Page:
Corella, according to The Inquirer has used the following excuses for his actions:

 

The reasons Corella gave that contracts were not renewed included: Dancers were not chosen by choreographers for new ballets; dancers were able to dance only certain styles; dancers had trouble adjusting to the new leadership; dancers were of a height that made partnering a challenge.

http://www.philly.com/philly/entertainm

 

“It’s always a difficult process for everyone” when contracts are not renewed, Corella said. “It’s the hardest part of being an artistic director.”

http://www.philly.com/philly/entertainment/arts/20160426_Pennsylvania_Ballet_to_leave_or_be_let_go.html#p0oJkygEbXqe5YMr.99

 

As an artistic director you are hired to come in and work with an existing company, if it isn’t something that you have built from scratch you are stepping into a pre-existing culture of work and relationships. Artistic Directors must realize that the people there are there because they also love the company and what they do. They are brought in for change and growth, and to bring fresh eyes to the work and company.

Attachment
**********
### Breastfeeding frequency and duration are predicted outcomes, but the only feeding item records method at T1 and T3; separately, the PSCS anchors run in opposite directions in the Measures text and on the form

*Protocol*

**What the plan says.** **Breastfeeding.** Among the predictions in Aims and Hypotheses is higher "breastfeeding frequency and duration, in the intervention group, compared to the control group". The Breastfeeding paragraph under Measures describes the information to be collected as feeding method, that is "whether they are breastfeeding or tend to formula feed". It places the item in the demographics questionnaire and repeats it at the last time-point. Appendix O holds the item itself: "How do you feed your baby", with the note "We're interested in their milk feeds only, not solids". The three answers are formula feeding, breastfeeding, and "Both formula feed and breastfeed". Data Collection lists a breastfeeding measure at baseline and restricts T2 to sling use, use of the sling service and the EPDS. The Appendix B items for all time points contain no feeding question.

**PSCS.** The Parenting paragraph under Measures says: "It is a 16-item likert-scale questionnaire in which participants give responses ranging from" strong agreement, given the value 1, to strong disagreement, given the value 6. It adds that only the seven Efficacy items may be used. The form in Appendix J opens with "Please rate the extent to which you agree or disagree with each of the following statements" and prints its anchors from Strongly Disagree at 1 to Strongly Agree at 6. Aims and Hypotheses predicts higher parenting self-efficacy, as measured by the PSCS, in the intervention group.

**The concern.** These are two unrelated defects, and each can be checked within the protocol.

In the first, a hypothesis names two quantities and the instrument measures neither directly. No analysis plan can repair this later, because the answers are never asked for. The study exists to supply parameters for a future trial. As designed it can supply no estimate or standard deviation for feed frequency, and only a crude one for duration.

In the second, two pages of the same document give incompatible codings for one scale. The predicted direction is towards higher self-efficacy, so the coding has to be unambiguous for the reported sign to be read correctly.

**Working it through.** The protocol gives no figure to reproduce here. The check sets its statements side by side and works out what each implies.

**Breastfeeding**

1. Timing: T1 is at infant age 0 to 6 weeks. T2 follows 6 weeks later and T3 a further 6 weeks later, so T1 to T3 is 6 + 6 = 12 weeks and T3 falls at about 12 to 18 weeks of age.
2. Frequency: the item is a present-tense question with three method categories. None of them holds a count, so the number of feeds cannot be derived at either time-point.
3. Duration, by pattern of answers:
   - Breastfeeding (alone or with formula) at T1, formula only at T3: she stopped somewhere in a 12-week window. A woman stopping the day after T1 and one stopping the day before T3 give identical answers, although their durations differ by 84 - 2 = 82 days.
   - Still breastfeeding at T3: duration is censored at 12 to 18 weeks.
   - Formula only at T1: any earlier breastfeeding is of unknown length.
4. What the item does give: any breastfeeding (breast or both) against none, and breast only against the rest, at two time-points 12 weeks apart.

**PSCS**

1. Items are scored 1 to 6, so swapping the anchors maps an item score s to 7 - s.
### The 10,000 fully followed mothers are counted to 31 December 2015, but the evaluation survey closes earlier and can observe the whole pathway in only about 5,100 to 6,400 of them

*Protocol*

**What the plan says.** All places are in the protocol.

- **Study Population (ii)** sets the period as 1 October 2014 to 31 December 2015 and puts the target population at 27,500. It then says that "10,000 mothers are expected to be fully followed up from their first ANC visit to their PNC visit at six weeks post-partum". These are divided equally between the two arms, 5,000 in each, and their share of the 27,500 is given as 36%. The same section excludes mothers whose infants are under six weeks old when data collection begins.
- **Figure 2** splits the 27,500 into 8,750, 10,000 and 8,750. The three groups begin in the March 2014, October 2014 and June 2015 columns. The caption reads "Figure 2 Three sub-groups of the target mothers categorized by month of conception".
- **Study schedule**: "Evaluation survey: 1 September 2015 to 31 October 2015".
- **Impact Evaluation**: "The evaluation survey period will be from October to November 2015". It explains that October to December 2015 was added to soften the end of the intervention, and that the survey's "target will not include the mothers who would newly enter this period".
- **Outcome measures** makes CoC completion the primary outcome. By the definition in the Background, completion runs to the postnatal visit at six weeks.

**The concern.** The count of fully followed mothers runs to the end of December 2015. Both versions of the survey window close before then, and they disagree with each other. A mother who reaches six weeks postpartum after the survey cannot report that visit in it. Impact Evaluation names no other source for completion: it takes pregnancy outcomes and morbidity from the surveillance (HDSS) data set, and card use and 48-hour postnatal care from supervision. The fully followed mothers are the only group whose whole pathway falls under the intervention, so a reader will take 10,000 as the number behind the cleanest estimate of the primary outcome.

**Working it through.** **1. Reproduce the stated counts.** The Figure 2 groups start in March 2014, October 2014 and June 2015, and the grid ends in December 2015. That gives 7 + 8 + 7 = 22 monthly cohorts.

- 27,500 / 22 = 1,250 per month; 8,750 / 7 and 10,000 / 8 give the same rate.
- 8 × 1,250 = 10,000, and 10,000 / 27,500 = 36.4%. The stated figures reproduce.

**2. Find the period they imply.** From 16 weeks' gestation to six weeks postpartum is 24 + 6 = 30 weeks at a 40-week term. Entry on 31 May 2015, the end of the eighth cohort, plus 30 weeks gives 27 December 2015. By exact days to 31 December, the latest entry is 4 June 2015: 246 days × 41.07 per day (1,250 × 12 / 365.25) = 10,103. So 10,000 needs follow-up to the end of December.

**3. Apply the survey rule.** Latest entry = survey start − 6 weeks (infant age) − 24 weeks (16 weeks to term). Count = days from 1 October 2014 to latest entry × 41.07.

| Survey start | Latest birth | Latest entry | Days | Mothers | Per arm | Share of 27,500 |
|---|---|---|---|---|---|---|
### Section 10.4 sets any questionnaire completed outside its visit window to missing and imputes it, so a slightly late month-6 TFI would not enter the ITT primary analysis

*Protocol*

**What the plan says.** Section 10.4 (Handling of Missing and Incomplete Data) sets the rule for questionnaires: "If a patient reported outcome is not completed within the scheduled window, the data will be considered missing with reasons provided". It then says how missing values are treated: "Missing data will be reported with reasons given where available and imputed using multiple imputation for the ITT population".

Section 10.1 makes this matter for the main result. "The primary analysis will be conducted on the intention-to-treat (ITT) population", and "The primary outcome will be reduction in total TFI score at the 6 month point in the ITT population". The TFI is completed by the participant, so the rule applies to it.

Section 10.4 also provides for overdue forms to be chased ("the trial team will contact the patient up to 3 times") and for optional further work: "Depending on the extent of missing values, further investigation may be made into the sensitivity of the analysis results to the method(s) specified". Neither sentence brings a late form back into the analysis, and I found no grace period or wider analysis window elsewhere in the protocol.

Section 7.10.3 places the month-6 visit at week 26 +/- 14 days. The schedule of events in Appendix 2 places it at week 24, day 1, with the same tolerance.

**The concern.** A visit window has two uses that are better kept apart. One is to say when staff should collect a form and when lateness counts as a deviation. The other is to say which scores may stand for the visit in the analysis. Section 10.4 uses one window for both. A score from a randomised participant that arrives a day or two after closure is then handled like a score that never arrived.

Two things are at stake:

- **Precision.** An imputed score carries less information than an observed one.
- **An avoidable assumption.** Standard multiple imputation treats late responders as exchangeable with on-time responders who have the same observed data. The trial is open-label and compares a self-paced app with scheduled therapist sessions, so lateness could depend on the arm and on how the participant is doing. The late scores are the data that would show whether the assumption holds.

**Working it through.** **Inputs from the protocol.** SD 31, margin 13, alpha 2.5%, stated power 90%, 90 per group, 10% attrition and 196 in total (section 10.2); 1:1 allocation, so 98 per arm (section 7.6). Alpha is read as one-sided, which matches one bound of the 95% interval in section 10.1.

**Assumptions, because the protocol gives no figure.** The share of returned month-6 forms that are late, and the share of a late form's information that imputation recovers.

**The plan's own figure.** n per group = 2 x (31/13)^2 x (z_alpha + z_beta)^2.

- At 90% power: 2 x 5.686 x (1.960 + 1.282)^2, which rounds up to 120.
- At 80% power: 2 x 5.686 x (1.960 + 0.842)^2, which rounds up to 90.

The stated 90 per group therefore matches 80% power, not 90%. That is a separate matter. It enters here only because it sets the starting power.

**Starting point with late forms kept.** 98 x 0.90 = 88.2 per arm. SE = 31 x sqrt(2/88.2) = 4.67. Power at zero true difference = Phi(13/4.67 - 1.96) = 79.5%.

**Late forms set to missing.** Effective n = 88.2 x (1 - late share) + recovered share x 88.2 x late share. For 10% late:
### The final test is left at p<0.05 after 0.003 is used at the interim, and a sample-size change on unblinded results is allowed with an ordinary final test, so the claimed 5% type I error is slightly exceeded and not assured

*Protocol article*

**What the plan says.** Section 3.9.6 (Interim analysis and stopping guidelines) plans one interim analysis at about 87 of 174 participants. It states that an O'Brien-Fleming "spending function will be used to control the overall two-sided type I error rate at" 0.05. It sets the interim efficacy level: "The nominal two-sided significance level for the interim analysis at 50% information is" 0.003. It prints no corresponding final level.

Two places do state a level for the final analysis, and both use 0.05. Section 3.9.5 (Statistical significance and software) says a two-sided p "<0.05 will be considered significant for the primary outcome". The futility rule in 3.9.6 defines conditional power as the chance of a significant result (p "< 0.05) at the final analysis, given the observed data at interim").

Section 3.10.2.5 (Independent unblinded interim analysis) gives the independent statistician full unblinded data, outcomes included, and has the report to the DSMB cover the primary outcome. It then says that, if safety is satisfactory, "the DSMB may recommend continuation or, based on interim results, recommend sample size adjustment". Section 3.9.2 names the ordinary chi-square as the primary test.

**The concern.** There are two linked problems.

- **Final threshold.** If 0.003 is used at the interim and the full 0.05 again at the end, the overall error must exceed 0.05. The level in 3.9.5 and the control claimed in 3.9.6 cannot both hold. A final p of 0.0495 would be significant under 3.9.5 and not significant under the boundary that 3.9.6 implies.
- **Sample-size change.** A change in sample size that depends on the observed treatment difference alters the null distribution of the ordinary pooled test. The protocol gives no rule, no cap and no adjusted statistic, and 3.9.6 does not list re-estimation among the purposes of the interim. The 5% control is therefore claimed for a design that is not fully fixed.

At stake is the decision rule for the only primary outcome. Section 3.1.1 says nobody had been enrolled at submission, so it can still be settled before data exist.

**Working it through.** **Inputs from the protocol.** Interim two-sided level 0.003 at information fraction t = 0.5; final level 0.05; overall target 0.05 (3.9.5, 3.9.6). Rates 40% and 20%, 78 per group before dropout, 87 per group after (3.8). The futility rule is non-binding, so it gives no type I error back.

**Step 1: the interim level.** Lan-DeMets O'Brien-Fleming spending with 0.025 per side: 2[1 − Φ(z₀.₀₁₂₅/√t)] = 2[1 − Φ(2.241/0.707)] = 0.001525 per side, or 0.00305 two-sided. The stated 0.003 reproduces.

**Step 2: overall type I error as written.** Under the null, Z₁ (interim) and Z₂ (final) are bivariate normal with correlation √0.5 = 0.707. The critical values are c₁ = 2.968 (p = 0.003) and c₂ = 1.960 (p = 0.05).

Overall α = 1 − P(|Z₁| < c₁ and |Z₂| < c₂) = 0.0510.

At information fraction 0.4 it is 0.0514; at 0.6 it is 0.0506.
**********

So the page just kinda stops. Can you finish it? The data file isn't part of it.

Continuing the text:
Corella’s statements about the “process” ring quite shallow when you look at the actual size of the company and the ease with which his ‘issues’ could have been addressed.

 

First off “dancers were not chosen by choreographers.” Well, as a freelance choreographer I have to work with who is in the room. I should have access to the entire company but that is what I have to work with. If you cannot rise to that challenge what are you doing in the business? Do you think every company is ABT? If your work has been picked up by a company you think cannot do the work you have the right to say no, if you don’t it is your job to get the work out of these artists. Grow up and do what you have been commissioned to do.